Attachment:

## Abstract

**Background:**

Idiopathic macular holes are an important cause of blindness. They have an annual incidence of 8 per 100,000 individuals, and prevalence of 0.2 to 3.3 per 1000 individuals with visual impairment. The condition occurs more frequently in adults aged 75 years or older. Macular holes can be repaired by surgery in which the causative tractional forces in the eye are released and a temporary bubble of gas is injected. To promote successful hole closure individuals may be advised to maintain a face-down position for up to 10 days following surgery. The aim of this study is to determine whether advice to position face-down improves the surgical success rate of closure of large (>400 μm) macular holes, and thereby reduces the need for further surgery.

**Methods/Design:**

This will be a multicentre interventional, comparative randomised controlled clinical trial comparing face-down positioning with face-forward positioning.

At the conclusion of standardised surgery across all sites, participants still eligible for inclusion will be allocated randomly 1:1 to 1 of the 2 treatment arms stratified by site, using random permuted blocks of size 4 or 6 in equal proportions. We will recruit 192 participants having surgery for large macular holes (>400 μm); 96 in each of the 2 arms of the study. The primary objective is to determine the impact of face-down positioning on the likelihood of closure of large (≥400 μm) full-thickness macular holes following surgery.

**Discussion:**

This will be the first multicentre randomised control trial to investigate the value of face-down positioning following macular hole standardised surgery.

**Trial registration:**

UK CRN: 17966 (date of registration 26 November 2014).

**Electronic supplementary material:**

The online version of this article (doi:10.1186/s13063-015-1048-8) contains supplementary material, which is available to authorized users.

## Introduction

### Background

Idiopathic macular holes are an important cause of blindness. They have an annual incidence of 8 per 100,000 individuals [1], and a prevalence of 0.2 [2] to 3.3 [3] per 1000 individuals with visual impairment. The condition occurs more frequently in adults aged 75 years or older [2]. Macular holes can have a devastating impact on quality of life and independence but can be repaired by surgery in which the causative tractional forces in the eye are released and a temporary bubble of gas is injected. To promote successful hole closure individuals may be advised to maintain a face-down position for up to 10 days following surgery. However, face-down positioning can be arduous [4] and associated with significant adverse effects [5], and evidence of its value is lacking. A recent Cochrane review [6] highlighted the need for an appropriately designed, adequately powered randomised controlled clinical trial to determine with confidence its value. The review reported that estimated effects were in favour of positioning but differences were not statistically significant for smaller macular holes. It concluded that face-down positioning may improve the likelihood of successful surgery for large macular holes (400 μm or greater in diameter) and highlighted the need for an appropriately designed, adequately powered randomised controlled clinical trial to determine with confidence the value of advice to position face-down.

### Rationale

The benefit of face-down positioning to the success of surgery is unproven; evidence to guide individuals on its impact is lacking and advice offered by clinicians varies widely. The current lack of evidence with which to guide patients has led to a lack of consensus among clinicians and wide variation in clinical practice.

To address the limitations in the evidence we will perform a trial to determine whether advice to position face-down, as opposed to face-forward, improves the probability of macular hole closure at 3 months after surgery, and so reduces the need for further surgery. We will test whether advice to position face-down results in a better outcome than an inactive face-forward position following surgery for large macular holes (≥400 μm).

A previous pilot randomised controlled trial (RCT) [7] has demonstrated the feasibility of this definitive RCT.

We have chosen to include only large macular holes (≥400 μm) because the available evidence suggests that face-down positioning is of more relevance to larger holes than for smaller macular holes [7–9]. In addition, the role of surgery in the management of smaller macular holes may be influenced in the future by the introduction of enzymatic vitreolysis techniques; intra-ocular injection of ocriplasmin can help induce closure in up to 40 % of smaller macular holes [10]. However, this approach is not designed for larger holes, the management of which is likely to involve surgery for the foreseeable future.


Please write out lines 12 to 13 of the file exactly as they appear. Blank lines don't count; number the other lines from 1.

The online version of this article (doi:10.1186/s13063-015-1048-8) contains supplementary material, which is available to authorized users.

## Introduction